Extrahepatic portal vein obstruction is the most common cause of non-cirrhotic portal hypertension in children and young adults in developing countries. It may or may not extend into the intrahepatic portal vein. Clinical presentation It usually occurs in children and young adults, presenting ...
Article

Extramedullary hematopoiesis

Extramedullary hematopoiesis is a response to the failure of erythropoiesis in the bone marrow. This article aims to a general approach on the condition, for a dedicated discussion for a particularly involved organ, please refer to the specific articles on:  extramedullary hematopoiesis in the...
Article

Extrapulmonary tuberculosis

Extrapulmonary tuberculosis (TB) refers to the hematogenous spread of Mycobacterium tuberculosis. Pathology Extrapulmonary tuberculosis can occur as a primary form of the disease, i.e. direct infection of an extrapulmonary organ without the presence of primary pulmonary tuberculosis or it can ...
Article

Falciform artery

The falciform artery, also known as the hepatic falciform artery (FHA) is an uncommon vascular anatomic variant that most commonly arises as the terminal branch of the middle hepatic artery which courses anteriorly through the falciform ligament into and supplying the supraumbilical anterior abd...
Article

Falciform ligament

The falciform ligament is a broad and thin peritoneal ligament. It is sickle-shaped and a remnant of the ventral mesentery of the fetus. It is situated in an anteroposterior plane but lies obliquely so that one surface faces forward and is in contact with the peritoneum behind the right rectus ...
Article

Familial atypical multiple mole melanoma syndrome

Familial atypical multiple mole melanoma (FAMMM) syndrome is an autosomal dominant genodermatosis characterized by multiple melanocytic nevi (often more than 50) and a family history of melanoma. Pathology Genetics It is associated with mutations in the CDKN2A gene and shows reduced penetranc...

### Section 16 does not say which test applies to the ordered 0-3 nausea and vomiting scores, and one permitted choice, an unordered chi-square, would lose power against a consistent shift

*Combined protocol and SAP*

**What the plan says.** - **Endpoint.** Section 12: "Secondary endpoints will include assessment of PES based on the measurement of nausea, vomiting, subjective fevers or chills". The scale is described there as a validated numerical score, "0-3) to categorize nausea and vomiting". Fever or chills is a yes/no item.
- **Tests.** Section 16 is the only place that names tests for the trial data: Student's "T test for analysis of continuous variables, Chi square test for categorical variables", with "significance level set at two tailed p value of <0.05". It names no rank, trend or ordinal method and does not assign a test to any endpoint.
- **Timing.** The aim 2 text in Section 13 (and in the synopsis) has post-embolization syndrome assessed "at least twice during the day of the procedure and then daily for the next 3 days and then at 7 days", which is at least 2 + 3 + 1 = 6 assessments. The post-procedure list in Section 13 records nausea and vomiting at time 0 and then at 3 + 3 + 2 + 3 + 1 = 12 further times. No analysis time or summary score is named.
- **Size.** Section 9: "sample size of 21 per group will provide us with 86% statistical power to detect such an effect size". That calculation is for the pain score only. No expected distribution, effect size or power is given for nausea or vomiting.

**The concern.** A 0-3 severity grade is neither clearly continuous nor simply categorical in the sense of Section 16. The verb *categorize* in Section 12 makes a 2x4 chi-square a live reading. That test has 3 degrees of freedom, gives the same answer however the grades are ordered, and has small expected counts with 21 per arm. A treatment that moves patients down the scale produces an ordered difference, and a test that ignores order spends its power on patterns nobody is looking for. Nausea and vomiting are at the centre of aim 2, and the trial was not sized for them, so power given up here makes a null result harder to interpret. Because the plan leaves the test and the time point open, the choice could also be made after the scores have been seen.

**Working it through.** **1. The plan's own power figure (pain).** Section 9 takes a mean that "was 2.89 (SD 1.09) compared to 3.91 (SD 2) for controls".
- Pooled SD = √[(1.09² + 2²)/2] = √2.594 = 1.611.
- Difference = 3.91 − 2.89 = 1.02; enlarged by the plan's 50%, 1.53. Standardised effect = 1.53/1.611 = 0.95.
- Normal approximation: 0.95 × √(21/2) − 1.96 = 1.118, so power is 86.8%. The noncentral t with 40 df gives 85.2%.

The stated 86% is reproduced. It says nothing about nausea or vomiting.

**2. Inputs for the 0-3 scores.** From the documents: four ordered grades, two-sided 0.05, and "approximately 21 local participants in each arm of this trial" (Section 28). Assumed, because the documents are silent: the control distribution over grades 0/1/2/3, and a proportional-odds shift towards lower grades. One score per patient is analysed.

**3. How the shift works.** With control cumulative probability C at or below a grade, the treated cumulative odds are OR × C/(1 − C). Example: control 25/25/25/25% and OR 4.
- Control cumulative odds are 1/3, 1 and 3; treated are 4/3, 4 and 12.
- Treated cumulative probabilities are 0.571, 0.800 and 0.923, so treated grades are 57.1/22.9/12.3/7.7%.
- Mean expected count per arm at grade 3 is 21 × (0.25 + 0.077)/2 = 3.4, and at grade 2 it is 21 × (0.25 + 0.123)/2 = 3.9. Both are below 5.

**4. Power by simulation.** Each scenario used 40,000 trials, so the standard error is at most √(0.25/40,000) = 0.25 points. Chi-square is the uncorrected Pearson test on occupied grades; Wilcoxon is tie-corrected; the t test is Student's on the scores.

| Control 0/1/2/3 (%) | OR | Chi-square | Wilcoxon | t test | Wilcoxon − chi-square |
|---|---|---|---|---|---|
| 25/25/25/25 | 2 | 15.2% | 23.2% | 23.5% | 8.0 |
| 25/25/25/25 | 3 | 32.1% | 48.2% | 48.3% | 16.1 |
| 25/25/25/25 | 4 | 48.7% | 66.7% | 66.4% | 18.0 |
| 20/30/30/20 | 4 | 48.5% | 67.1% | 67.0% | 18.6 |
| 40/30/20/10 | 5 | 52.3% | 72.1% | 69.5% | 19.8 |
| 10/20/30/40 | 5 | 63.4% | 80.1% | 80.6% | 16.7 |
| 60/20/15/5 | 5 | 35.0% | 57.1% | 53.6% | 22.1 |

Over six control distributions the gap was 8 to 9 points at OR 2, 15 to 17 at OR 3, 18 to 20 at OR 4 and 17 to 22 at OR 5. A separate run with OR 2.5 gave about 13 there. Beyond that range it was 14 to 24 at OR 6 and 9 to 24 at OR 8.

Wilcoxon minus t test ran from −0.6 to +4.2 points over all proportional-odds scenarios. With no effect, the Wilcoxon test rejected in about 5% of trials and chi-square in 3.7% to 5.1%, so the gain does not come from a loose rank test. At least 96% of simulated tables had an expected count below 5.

Article

Fat containing liver lesions

Fat containing liver lesions represent a variety of benign and malignant liver lesions may contain macroscopic and/or intracytoplasmic fat in sufficient quantities enabling characterization on imaging studies. Most fat-containing liver lesions (80%) in patients with cirrhosis are malignant, most...
Article

Fetal hepatomegaly

Fetal hepatomegaly (or more simply an enlarged fetal liver) can occur in number of situations. It can occur with or without fetal splenomegaly. Pathology Etiology in utero infections: the commonest cause   fetal cytomegalovirus infection (CMV) 3 fetal parvovirus B19 infection in utero syph...
Article

Fetal intrahepatic calcification

Fetal intrahepatic calcification can be a relatively common finding. Calcifications in the liver can be single or multiple and in most cases in which isolated hepatic calcific deposits are detected, there is usually no underlying abnormality. The presence of isolated intrahepatic calcification ...
Article

Fibrolamellar hepatocellular carcinoma

Fibrolamellar hepatocellular carcinoma is a distinct histological variant of hepatocellular carcinoma characterized on microscopy by laminated fibrous layers between the tumor cells. It is important as it has different demographics and risk factors compared to 'standard' hepatocellular carcinoma...
Article

Fibropolycystic liver disease

Fibropolycystic liver disease is a collective term for a group of congenital liver and biliary abnormalities resulting from abnormal development of the ductal plates.  Disease in this group include: congenital hepatic fibrosis biliary hamartomas autosomal dominant polycystic disease Caroli d...

Updating… Please wait.

 Unable to process the form. Check for errors and try again.

 Thank you for updating your details.